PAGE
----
The San Bernardino County Sun from San Bernardino, California on November 14, 1973 · Page 33
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The San Bernardino County Sun from San Bernardino, California · Page 33

San Bernardino, California
Issue Date:
Wednesday, November 14, 1973
Page 33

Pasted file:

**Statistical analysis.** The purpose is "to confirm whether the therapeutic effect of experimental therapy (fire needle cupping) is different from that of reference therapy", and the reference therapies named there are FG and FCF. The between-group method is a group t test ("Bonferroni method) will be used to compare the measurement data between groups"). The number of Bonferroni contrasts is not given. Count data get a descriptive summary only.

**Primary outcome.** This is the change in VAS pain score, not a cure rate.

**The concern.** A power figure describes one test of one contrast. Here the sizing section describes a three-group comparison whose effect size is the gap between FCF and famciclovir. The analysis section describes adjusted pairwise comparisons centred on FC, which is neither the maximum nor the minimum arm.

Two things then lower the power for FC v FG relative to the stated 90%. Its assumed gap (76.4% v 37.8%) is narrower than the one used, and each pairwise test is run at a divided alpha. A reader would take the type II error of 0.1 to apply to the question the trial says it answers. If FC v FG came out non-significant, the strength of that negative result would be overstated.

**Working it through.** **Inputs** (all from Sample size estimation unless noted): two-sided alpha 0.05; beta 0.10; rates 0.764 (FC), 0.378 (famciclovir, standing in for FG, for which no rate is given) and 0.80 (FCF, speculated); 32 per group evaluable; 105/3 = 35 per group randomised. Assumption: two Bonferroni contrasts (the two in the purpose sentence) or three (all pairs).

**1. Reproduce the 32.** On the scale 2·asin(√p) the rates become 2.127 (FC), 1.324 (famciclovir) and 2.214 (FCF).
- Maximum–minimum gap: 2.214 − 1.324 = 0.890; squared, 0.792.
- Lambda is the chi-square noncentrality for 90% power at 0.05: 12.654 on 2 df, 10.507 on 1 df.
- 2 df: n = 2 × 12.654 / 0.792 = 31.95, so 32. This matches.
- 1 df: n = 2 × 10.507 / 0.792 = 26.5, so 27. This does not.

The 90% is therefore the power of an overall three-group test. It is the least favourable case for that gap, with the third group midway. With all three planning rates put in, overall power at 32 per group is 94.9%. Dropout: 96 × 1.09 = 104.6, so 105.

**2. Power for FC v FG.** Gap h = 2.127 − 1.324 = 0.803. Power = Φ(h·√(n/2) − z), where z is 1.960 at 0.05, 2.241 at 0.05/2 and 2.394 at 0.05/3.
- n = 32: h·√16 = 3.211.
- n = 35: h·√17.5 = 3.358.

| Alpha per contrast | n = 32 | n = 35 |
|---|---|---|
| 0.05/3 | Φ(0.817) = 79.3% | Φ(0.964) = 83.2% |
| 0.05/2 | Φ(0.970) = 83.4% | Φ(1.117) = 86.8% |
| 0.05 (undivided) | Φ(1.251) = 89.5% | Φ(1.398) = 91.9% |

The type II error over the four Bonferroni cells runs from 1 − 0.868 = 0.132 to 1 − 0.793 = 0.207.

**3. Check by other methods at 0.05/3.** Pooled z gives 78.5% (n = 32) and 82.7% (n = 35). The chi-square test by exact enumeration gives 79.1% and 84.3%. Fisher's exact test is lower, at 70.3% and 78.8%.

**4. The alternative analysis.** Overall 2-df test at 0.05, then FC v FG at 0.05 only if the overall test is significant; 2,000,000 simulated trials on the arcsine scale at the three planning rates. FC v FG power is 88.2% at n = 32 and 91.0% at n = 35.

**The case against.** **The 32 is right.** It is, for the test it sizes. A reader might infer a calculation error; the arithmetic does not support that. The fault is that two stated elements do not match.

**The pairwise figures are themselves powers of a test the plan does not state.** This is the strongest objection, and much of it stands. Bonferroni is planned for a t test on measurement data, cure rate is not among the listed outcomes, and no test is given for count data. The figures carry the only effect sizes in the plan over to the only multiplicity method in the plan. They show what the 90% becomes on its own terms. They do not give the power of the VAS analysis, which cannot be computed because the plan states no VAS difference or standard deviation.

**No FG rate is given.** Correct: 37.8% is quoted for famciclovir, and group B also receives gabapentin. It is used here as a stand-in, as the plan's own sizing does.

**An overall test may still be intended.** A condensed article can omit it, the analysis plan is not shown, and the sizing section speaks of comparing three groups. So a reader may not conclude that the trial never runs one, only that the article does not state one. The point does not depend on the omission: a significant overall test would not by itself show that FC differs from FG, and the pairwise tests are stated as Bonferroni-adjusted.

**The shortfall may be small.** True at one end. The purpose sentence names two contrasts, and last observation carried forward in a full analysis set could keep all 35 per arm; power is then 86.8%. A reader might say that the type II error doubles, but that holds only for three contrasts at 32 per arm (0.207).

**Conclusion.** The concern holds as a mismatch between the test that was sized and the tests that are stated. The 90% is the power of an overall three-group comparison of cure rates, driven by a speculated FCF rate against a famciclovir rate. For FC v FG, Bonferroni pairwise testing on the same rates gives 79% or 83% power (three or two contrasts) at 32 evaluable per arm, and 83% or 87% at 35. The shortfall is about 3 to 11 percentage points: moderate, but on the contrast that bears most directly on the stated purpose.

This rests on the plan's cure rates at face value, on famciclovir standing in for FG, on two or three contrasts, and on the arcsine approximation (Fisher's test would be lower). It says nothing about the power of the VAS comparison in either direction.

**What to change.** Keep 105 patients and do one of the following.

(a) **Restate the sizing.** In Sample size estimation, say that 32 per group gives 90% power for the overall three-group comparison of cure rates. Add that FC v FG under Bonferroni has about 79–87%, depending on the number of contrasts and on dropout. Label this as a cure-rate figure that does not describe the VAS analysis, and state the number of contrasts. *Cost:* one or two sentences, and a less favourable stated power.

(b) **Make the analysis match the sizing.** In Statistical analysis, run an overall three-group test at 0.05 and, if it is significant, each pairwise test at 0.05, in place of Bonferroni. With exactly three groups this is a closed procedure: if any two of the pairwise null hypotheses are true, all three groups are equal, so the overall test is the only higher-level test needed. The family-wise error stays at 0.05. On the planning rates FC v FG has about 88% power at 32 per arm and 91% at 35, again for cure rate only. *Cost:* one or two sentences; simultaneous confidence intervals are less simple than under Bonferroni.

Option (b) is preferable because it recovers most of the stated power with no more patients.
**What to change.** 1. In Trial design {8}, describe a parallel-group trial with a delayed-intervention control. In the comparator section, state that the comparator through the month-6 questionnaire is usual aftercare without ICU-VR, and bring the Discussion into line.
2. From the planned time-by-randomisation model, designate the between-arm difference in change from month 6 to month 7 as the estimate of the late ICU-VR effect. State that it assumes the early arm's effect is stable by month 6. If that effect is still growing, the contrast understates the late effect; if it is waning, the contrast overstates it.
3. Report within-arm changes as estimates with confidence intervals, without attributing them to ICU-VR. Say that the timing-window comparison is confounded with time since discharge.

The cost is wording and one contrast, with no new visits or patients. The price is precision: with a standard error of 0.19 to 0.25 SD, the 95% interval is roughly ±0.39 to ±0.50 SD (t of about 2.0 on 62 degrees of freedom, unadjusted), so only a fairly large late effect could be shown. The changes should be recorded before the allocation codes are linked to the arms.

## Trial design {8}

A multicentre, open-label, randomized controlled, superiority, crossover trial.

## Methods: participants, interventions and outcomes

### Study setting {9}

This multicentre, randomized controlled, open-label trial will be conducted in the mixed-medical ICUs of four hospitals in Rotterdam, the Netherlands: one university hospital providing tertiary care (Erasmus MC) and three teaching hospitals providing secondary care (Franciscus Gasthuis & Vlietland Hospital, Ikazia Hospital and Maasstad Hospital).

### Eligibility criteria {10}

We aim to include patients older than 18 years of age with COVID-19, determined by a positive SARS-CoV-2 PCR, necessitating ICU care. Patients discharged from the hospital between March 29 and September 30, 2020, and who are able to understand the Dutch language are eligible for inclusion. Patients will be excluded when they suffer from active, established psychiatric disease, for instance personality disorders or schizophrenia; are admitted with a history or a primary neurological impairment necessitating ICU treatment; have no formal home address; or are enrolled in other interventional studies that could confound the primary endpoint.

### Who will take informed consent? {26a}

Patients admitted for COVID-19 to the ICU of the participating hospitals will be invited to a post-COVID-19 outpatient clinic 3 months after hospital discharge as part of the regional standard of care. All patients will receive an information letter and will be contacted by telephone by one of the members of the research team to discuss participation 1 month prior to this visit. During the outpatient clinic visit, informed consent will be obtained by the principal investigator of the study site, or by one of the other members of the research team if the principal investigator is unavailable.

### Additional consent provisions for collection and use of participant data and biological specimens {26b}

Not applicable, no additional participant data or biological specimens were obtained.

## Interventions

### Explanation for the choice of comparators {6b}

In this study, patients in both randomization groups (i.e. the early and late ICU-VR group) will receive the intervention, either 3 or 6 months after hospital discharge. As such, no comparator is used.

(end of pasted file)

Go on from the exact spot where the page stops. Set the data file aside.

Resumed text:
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Jackson unanimous MVP choice in AL Bv FD SCHUYLER JR. NEW YORK AP Power-hitting Reggie Jackson of the Oakland A's was unanimously chosen yesterday as the 1973 American League's Most Valuable Player by the Baseball Writers Association of America. Jackson, who hit .293 and led the league with 32 home runs and 117 runs batted in, was a clear winner over Jim Palmer of Baltimore, w ho recently won the Cy Young Award as the league's best pitcher. Of the 35 players named by a committee of two writers from each league city, Jackson was the only one mention ed on all ballots. His 24 first-place votes were worth 336 points, almost double Palmer's 172. Kansas City outfielder Amos Otis was third with 112 points. Second baseman Rod Carew of Minnesota, relief pitcher John Hiller of Detroit and third baseman Sal Bando of Oakland were tied for fourth with 83 each. The National League MVP will be named next Wednesday. Jackson is the sixth American League player to be a unanimous choice in the 42 years the BBWA has given the award. The others were Hank Greenberg of Detroit, 1935; Al Rosen of Cleveland, 1933; Mickey Mantle of New York, 19.VI; Frank Robinson of Detroit. 196S, and Denny McLain of Detroit, 19fiS. 'it's a culmination of things that makes this my most exciting moment," Jackson said at a news conference in Oakland, 'it's icing on the cake to win the world championship, to be named the Most Valuable Player in the World Series, then to be named unanimously for this. It's sweet!" Jackson, who now has played on two straight World Series champions, also said he felt he and pitcher Jim 'Tatfish" Hunter would become Oakland's first 3100,000 players next year, hinting that he would like a one-year contract in the neighborhood of $150,000. He and Hunter reportedly each made around $75,000 in 1973. The best all-around year for the 27-year-old left-handed hitter, a former Arizona State star from Wyncotte, Pa., came in his fifth full major-league season, all of them with Oakland. Jackson hit 47 homers and drove in US runs in 19fi9. but his batting average was only .275 and he was not the acknowledged team leader then that he was this past season. Palmer posted a 22-9 record in winning the Cy Young and finishing second in the MVP. Titchers to win the AL MVP were Ifty Grove of Philadelphia, 19.11 ; Spud Chandler of New York. 1943; Hal Newhouser. Detroit, 1944 - 45: Bobby Shantz, Philadelphia. 1952; Denny McUin of Detroit, 1968, and Blue. Otis hit .31X1, with 26 homers, for Kansas City. Carew won his second straight batting title with a .350 average. Hiller, who missed the 1971 season with heart trouble, was one of baseball's leading relief pitchers and the only other pitcher to be named on a ballot. Bando hit .287, with 29 homers and 9S RBI, for Oakland, Others among the top 10 vnte-getters were first baseman John Mayberry of Kansas City. 76; outfielder Dave May of Milwaukee, 65; outfielder Bobby Murrer of New York, 53. and designated hitter Tommy Davis of Baltimore and Hunter, 47 each. Dick Allen of Chicago, the 1972 winner, was last on the list, with one point. He missed most of the season with a broken leg. The voting was done by a committee of 24 writers two from each league city. A first-nlace vote was worth 14 points, with nine for a second, eight for a third, etc. v. - ; Vvv t ' 1 , - f -' " s " - "rrT . , fix -sj iff 'f- "8.V' AP wirephoto A flashy smile to match his World Series ring . . . Reggie Jackson is aglow after being named MVP. Four league titles on line By MIKE MURPHY Sun-Telegram Executive Sport Editor Time has run out on contenders in the Ivy, Golden, De Anza and San Antonio leagues. This is the final week of the regular season. The final standings and CIF playoff berths will be determined on what happens in the following games Friday: Beaumont vs. Perris. This is the game of the year in the De Anza League Friday night. Both teams are 6-0 in league. Beaumont's wishbone will go against the pass-oriented Perris offense at Beaumont. Burroughs vs. Antelope Valley. This is. a rematch of last year's title showdown between two explosive offenses. The Burros are unbeaten in eight games, while the Antelopes have been gradually building momentum after losing their opener to Crespi. Fireworks are at Ridgecrest. Ivy League shuffle. A three-way tie now exists between Colton, Palm Springs and North at 3-1, it could end that way with all three teams favored against teams in lower half of league. San Antonio logjam. Upland, Chino, Claremont and Pomona are all tied for the lead at 4-2. Upland faces Pomona tomorrow night at Mt. SAC. Look for at least a 3-way tie, since Chino and Claremont are favored to win their games. Colton High's Coach Don Markham, after seeing his team beaten 26-12 by opportunistic North, said tersely, "We gave them three TDs, one from the five on a fumble, another on a long pass and one of our kids didn't cover the hole on a 'Natural high' beats By ELAINE MARABLE Sun-Telegram Fontam Bureau FONTANA Their approach differs and they don't claim 100 per cent success, but two professional baseball players click with the kids like a grand slammer in the bottom of the ninth inning. Pete Richert and Tom McCraw didn't play around with pretty phrases or fancy language when they told sixth grade students here that fooling around with drugs just isn't too smart. Dodger relief pitcher Richert and Angel first baseman McCraw visited Maple, Palmetto and Live Oak Elementary Schools where they gave a vivid word-picture of what happens to people who use and abuse drugs. Richert, now president of Athletes for Youth, an organization started three years ago by the Dodgers' Jim LeFebvre, believes that standard drug abuse programs simply aren't working. Why? "Because teachers use the BIG DON'T", said Richert. "Most drug problems are a joke," said Richert. He explained that telling a kid his fingers will turn brown if he puffs on a "joint" (marijuana) is pretty stupid. The kids quickly find the "holes' 'in the scare films and then you've lost them. Athletes participating in the program try to take the "cop out" away from a kid. "We present as much in trap play." The Yellowjackets, however, showed no signs of diminished spirit at practice this week as they prepare for Corona. 'We don't have any injuries. It is Corona's homecoming so we know they'll be up for us." Markham felt the North game would have been much closer had it not been for the mistakes. "They earned one TD on us. We had one pass intercepted near the goal line. It should have been an even game." Ted Smith, the workhorse tailback for Colton carried 42 times for 151 yards. "He ran well," said Markham. Corona's victory hopes rest on the health of tailback Dan Carr, who gained over 200 High school standings, CIF prep poll, D-2. yards against Palm Springs, but hurt his ribs against North 'two weeks ago. Burroughs has waited all year for this game with Antelope Valley. "We know what's at hand here," said Coach Bruce Bernhardt "We are playing for the championship and an undefeated season. "Antelope Valley is most definitely the best team we've seen all year. I compare them with Victor Valley in that both have strong running games complimented by the pass." Such a showdown was not anticipated earlier this year by the Burros staff. "I honestly felt we would be a year away, but if the kids came together I expected us to be a contender and we have. An formation as we can give about drugs and their abuse and then say to tnem: 'Okay, here it is, it's your life. You make the choice,' said Richert. Then they can't come back later and say they weren't given straight information. The presentation begins low key. Richert doesn't dwell on his notoriety as a baseball player. He simply announces what he does and goes immediately into an explanation of various kinds of drugs, their use and abuse. LSD can stay with you you never know when it will flash back, explains Richert. Of barbituates; they are the most addictive of all, the toughest to get off of and the most unpredictable when mixed with alcoholic beverages. With marijuana, "you lose your motivation. You never catch up to tomorrow," says Richert. He explains that UCLA is currently three years into a study that is expected to take another three years to complete. "No conclusions about use of marijuana have yet been made but why experiment with yourself?" he asks. "You might be playing Russian Roulette with six bullets in the pistol." The most asked question Richert says he gets is "How can he tell me drugs are bad if he's never tried them?" To this, Richert replies, "I don't have to go to the bottom of the Wednesday, November 11, What's wrong with S.F.? Bv KRIC PRE WITT SAN FRANCISCO (AP) The rise and fall of the San Francisco 49ers, from three straight division championships to their current last place position, might be explained best by something Coach Dick Nolan said three years ago. "There's an awfully fine line between the winners and losers in pro football," said Nolan when asked how the team that finished 4-8-2 in 19fi9 was on its way to a 10-3-1 National Football League season. Now the 49ers are 3-6 in the National Football Conference West, behind even the New Orleans Saints team they beat 40-0 four weeks ago. They'll take a three-game losing streak into Sunday's game at Los Angeles against the division-leading Rams. "I don't think we have players who are over the hill," says Nolan. "The pro unbeaten season is something you always dream about and seldom experience." said Bernhardi. No changes are planned for the Antelopes. "It would be a tragic mistake to change our method of play now. It would tell our kids we don't believe in what we've been doing," said Bernhardi. Burroughs has its rushing game in tact with Amos and Steve Blanche the 1-2 punch. "Amos has 980 yards rushing now, but he got only 60 at Kennedy. Everybody is overplaying Amos right now and Steve is getting the ball." Steve B. rushed for 167 yards and three scores against Kennedy and the Burros had five touchdowns called back by penalty. Antelope Valley and its quarterback, George Kailawai and halfback Bob Ver-dassdonk, have averaged better than 30 points a game against Golden League foes and own more impressive wins for such teams as Victor Valley, Kennedy, and Barstow. "We'll give it our best shot," said Bernhardi, whose team has the longest unbeaten string in San Bernardino County 13 straight. Beaumont's Don Smith feels everything is in order for Friday's De Anza decider with Perris. "We just weren't ready for Rim. We got 135 yards in penalties (in the 12-7 win), but we came from behind as we do to." Smith felt his team would have no trouble getting up for Perris. "They've got good speed and throw the ball as well as ' Banning. They also play good defense. We'll just try to play our own game," said Smith. That means run the ocean to know it's deep. Or I don't have to put a gun to my head, pull the trigger and wonder if my lights will go out. "Sooner or later you are going to be approached by someone wanting to turn you on to drugs," says Richert. "Know these people, they fall into three groups. The pushers; the users, who don't like straight kids, and the 'sick people,' who put drugs in Halloween treats." McCraw, raised in the Los Angeles suburb of Venice takes a different approach. He describes an addict's life concluding "I don't believe you (students) want to trade what you have for pressure from the police, aches in your body and a constant search for drugs." Sure the "highs" are great for the addict, says McCraw. Those "groovy" highs last only eight to ten hours. McCraw draws some grins when he says, "I pet a high every time I hit a home run and there is no high as great as that good feeling when I go around those bases with 20,000 people cheering. Man, that's a 'natural high"" Don't destroy your mind because somebody calls you a "chicken," McCraw tells his audience. A pusher will tfcll you anything to get you hooked. Stick with your goals and stay on your "natural high," concludes McCraw. 1973 The Sun, San Bernardino, California blems have been penalties, injuries and players not performing like they have been." A tough schedule didn't help. The 49ers opened the season in Miami against the Super Bowl champion Dolphins, led at halftime but lost 21-13 in intense Florida heat which forced quarterback John Brodie to sit out the second half. They later lost 17-13 to undefeated Minnesota, with Steve SpuTier passing for more than 300 yards but suffering several costly interceptions. Against the NFC champion Washington Redskins Sunday, the 49ers trailed only 10-9 at the half but then collapsed in a 3.1-9 defeat. Nolan benched Brodie after four games, giving the starling quarterback job to Spurrier. Brodie returned for one start, but against Washington, rookie Joe Friday ball out of the wishbone and play ferocious defense. Mark Bailie, with over 900 yards, is the leading Beaumont rusher and added 110 to that total against Rim. Andy He-benton, out with ankle problems the past two weeks, is ready to go again. "I hope the weather isn't bad," cautioned Smith. "Rain would not be good for our wishbone.". The San Antonio League turned into a mixmaster with Chino's 3-0 win over Upland and Claremont's loss to Pomona last week. Chino won for the second week in a row on a field goal by Stan Surina. It was his third game-winner of the year. Chino gets tail-ender Monlclair (0-5-1), but Upland (4-2) gets Pomona (4-2) tomorrow night. Ji ams are near sellout Sunday LOS ANGELES (AP) - The Us Angeles Rams announced yesterday that 6,173 tickets remained unsold for their Sunday game against the San Francisco 4!)ers which indicated a possibility the game might be televised locally. If a game sells out 72 hours before kickoff, a new federal law requires the local television. The Coliseum has a 79,281 capacity. The TV decision is made tomorrow afternoon with 1 p.m. PST the deadine for a sellout. drugs The baseball players say they use different approaches depending on their audiences. They are somewhat "soft" with elementary students, compared to their talks with high school students, whom they consider young adults. Each has a different reason for giving up their off-season hours to Athletes for Youth. Richer!, a 16-year veteran of professional baseball, says he loves the challenge. Other than serving as a program chairman for a kidney disease fund drive in Baltimore, Md., he has never been involved in services organizations. McCraw's reasons are personal. Two of his closest friends with whom he grew up, shot each other two years ago in an argument over heroin. "I read about it in the papers back East and It was a real shock," said McCraw. After that McCraw decided to try and help the youngsters realize what drug abuse could do to their lives. McGraw and Richert are typical of the 16 athletes now active in the program. All have gone through a series of classes at UCLA, USC and the Los Angeles Police Department. They travel at their own expense in several states throughout the winter months. Their daily schedules leave little leisure time. Football Props College Pros 1)1 Reed got his first NFL start at quarterback. "I'm not playing for the future. We're always working on the present as well as the future," Nolan said after naming Reed as the starter. Brodie, 38, announced one week after being benched that this would be his last NFL season. He denied the decision was made because he lost his job. Spurrier, whose patience has been tested in seven pro seasons as basically a backup player, also has taken the quarterback uggling stoically. "What we have to do is hang together," says linebacker Dave Wilcox, one of five 49ers named to last year's All-Pro team. "That's easy when you're winning, but it's a pretty tough thing to do when you're losing." In the personnel department, Ihe 4!lers' most crying need is for a top-notch running back. They'll have two first round picks their own and New England's in the winter draft of college football players. However, the team has had disastrous luck with its last three first round drafting opportunities. The 4!lers chose Tim Anderson, Ohio State defensive back, in 1971 and he went to the Canadian Football League when the 4!)crs wouldn't meet his money demands. Receiver Terry Reasley was selected in 1972 and has been injured almost ever since. Last winter, the No. 1 pick was Texas Southern defensive back Mike Holmes, who was injured last summer and has spent the season on the taxi squad. San Francisco held onto the division crown the last, two years despite a slight slip in season records, to 9-5 in 1971 and R-5-1 last year. The 49ers continued to roly mostly on passing while other NFL powers stressed running. Now, there are even problems with the passing game. The offensive line which set an NFL record in 1970 by allowing Brodie to be sacked just eight times in 14 games, was embarrassed by seven sacks of Reed Sunday. "I saw at least two breakdowns on our pass blocking," said Nolan. "I Ihink the game films will show me some more." Tackle Cas Banas.ek tore a leg muscle Sunday and is expected to miss the Los Angeles game. Other starters forced out of the lineup earlier included receiver Gene Washington, fullback Larry Schrnibpr, linebacker Skip Vanderbundt and cornerback Jim Johnson. All-Pro Johnson, playing with a bad knee, is having, for him, a bad season. He wants to prove it is because of the injury, not his age, 35. "There's no way this is my last year," he says, "I'm coming back." I'M Y',:zt'M ' 'i 7 I y ,i 's fat 'i f i 4 l I Sun-Telegram phot Pete Kiclu rt and Tom McCraw tell about drugs . . . baseball players meet youngsters at Fontana's Maple School Ram coach ponders 49er game By JACK STEVENSON LONG BEACH. Calif. (AP) -Coach inuck Knox of the Los Angeles Rams ponders worrisome questions about the San Francisco 49ers, the traditional National Football League foe invading the Coliseum here Sunday. "Why hasn't there running game been going?" Knox was asked yesterday at his weekly breakfast with the reporters. "I can't answer that question," was the reply. "They have the quality foot-ball players and are capable on any Sunday of beating anyone." Might San Francisco, with a 3-6-0 record and virtually out of contention, be more relaxed than the title-contending Rams, 7-2? "Any time San Francisco plays Los Angeles, both teams will be up for the game and ready to play. The records this year won't mean very much." Will San Francisco be down after losing three straight? "I don't look at any team being down nor do I believe in jinxes." Knox had named the 49ers by position and added, "When you have players of the quality I mentioned, anything can happen." The coach said Ram halfback Jim Bertelsen, whose punt returns were a ma jor factor in last Sunday's 29-7 victory over New Orleans, had suffered a knee sprain but apparently would be okay to meet the 49ers. All of the Ram halfbacks were lauded for outstanding jobs blocking. After the Saints had taken a 7-0 lead, the Rams began running fullback Lawrence McCutcheon more with the halfback given the job of blocking the weak side linebacker. McCutcheon wound up with 115 yards gained. . Knox was asked about the 49er defense which before the season was considered one of the best in pro football. "That 49er defense is still real good. It gave Washington all it wanted. But a couple of fumbles and a couple of interceptions hurt them when the offense was in. Another game John Brodie throws six interceptions. "Rut their defense has been playing fine football." Knox also complimented the defensive units of the Rams, saying, "We have been playing pretty consistent defense and getting better. We still must improve but we started with a young defensive team. Our front four is playing very, very well." On Monday, Atlanta meets Minnesota. Those are the two teams that edged Ihe Rams, 15-13 and 10-9, respectively, and Atlanta is the only threat to Los Angeles in the National Football Conference Western Division. Knox was asked about that game and replied: "I really have no comment. The only other team I'm interested in Is the 49ers." r " 'A Wnmf'''K''frfr''''M&